Councils which fail to give convincing reasons for reductions in care packages are likely to be criticised by the Ombudsman2.


The solution:

Know your rights

Read our Parent Guides on Social Care for more information about the assessment process and how councils decide which needs are eligible for support.

Collect the evidence

Gather any letters, reports or other documents which show that your child’s care needs have stayed the same (or increased) – ask the professionals involved with your family, e.g. your G.P, consultants, therapists, teachers etc.

Get it in writing

Use our template letter to challenge a proposed cut in your child’s care package.

Make a complaint

Every local authority must have (and publicise) a process for dealing with complaints about children’s social care. If you’re unhappy with the council’s response, you can make a complaint. Our Accessing Public Services Toolkit has more information and template letters.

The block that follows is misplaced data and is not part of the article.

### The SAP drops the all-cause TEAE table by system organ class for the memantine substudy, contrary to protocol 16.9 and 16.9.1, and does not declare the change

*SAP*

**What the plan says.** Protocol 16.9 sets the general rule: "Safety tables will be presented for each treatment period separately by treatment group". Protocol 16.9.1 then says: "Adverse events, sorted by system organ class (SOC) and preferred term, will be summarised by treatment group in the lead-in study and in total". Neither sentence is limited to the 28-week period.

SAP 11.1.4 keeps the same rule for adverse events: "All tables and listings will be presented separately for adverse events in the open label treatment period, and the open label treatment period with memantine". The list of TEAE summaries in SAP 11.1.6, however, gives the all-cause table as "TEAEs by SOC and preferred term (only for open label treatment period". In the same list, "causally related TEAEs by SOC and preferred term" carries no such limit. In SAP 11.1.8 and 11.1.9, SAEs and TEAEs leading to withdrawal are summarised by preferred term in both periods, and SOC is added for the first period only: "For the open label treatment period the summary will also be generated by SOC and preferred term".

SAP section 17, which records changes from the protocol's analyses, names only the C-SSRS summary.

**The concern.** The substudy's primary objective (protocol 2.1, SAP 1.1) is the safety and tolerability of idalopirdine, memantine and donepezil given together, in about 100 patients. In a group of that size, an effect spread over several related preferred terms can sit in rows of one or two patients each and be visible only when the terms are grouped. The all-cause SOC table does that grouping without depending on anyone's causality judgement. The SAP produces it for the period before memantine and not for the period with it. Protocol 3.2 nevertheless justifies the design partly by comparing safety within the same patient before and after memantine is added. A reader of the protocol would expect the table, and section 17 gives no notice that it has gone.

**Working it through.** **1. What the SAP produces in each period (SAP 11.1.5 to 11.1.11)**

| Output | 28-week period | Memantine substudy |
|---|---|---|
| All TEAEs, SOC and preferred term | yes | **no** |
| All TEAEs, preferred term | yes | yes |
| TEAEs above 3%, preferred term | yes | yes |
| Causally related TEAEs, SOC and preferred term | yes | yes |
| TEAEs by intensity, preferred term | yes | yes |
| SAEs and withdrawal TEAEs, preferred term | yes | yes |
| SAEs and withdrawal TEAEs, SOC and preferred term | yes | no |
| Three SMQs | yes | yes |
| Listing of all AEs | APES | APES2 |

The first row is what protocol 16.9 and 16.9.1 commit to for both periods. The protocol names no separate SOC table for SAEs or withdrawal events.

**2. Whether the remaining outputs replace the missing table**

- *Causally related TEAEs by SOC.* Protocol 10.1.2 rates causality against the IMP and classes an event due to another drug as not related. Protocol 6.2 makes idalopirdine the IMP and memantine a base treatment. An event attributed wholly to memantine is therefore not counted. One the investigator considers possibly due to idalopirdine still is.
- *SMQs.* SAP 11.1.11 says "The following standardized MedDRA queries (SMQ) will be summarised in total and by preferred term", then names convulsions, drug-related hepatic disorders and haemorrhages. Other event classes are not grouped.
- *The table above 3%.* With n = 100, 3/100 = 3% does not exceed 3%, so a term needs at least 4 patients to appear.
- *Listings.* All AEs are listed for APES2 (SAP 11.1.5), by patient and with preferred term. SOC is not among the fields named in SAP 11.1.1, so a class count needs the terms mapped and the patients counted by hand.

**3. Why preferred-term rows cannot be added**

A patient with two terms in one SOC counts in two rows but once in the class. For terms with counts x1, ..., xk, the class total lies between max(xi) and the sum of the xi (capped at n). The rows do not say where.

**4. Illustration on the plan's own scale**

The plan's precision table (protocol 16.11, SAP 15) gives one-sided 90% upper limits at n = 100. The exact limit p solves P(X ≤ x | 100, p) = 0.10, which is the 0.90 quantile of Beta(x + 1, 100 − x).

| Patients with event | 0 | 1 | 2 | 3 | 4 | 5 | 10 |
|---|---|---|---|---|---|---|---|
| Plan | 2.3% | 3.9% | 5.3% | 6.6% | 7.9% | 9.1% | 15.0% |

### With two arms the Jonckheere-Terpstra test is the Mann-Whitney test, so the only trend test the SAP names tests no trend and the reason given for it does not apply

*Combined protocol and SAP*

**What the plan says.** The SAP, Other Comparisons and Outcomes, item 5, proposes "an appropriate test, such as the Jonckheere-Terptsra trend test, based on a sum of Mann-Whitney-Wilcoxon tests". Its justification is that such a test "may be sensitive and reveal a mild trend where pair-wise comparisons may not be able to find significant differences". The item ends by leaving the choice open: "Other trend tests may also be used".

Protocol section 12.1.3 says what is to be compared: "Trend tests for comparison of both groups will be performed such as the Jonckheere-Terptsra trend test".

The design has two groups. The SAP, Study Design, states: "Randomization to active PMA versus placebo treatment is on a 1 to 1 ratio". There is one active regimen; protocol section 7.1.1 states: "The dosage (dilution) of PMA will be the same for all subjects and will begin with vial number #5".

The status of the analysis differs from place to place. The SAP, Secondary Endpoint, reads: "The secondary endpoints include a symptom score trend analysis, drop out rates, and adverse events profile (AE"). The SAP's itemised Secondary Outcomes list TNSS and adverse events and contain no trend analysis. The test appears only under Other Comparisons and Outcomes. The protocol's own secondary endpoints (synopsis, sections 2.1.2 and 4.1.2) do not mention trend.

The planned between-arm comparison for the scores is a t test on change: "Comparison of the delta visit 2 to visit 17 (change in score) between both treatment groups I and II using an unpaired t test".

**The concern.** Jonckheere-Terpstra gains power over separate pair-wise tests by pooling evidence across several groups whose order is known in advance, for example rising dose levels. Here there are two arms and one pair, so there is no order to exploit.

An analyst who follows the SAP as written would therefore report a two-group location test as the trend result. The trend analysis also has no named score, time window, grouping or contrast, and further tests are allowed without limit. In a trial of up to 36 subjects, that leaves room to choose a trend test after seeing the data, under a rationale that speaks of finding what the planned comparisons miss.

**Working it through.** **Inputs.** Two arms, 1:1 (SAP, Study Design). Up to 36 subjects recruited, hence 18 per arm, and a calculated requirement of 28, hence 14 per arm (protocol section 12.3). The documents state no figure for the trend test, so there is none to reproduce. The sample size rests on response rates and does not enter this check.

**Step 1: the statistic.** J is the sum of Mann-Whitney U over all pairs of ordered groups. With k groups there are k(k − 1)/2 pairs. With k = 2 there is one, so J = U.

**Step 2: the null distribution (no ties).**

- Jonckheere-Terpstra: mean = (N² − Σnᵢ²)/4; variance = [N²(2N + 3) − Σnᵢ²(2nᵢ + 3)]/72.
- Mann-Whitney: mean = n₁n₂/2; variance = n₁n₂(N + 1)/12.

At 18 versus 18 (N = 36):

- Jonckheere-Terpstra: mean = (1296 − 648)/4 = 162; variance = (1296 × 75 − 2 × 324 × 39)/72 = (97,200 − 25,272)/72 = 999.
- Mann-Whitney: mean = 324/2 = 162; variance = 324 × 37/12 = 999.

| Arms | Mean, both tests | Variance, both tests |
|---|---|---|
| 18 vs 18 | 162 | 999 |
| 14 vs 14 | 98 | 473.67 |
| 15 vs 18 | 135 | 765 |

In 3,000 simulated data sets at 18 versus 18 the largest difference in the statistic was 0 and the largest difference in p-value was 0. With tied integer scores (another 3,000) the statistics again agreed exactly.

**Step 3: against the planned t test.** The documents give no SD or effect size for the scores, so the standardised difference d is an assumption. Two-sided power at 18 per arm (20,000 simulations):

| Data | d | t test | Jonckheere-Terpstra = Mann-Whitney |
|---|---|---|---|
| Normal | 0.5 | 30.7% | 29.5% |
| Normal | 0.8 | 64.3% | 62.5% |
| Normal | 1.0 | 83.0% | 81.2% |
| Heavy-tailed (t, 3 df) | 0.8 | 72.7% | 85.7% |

References


1 R v Islington LBC ex p Rixon (1997-98) 1 CCLR 119

2 See, for example, the Local Government Ombudsman’s reports on investigations into complaints against Thurrock Council (10 October 2013 – www.lgo.org.uk/decisions/children-s-care-services/other/12-005-756) and London Borough of Lambeth (16 August 2012 – www.lgo.org.uk/decisions/children-s-care-services/disabled-children/11-010-725). Summaries of reports issued by the Public Services Ombudsman for Wales are available at https://www.ombudsman-wales.org.uk/en/publications/The-Ombudsmans-Casebook.aspx

This information applies to England and Wales

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New books in our library

In recent months the library has had less money to buy new books and it’s been hard to choose which books to buy out of all the new publications and suggestions from library members.

Here are our most recent new books. We’ve chosen ones on subjects we are asked for most frequently and we’ve received a few donated books too.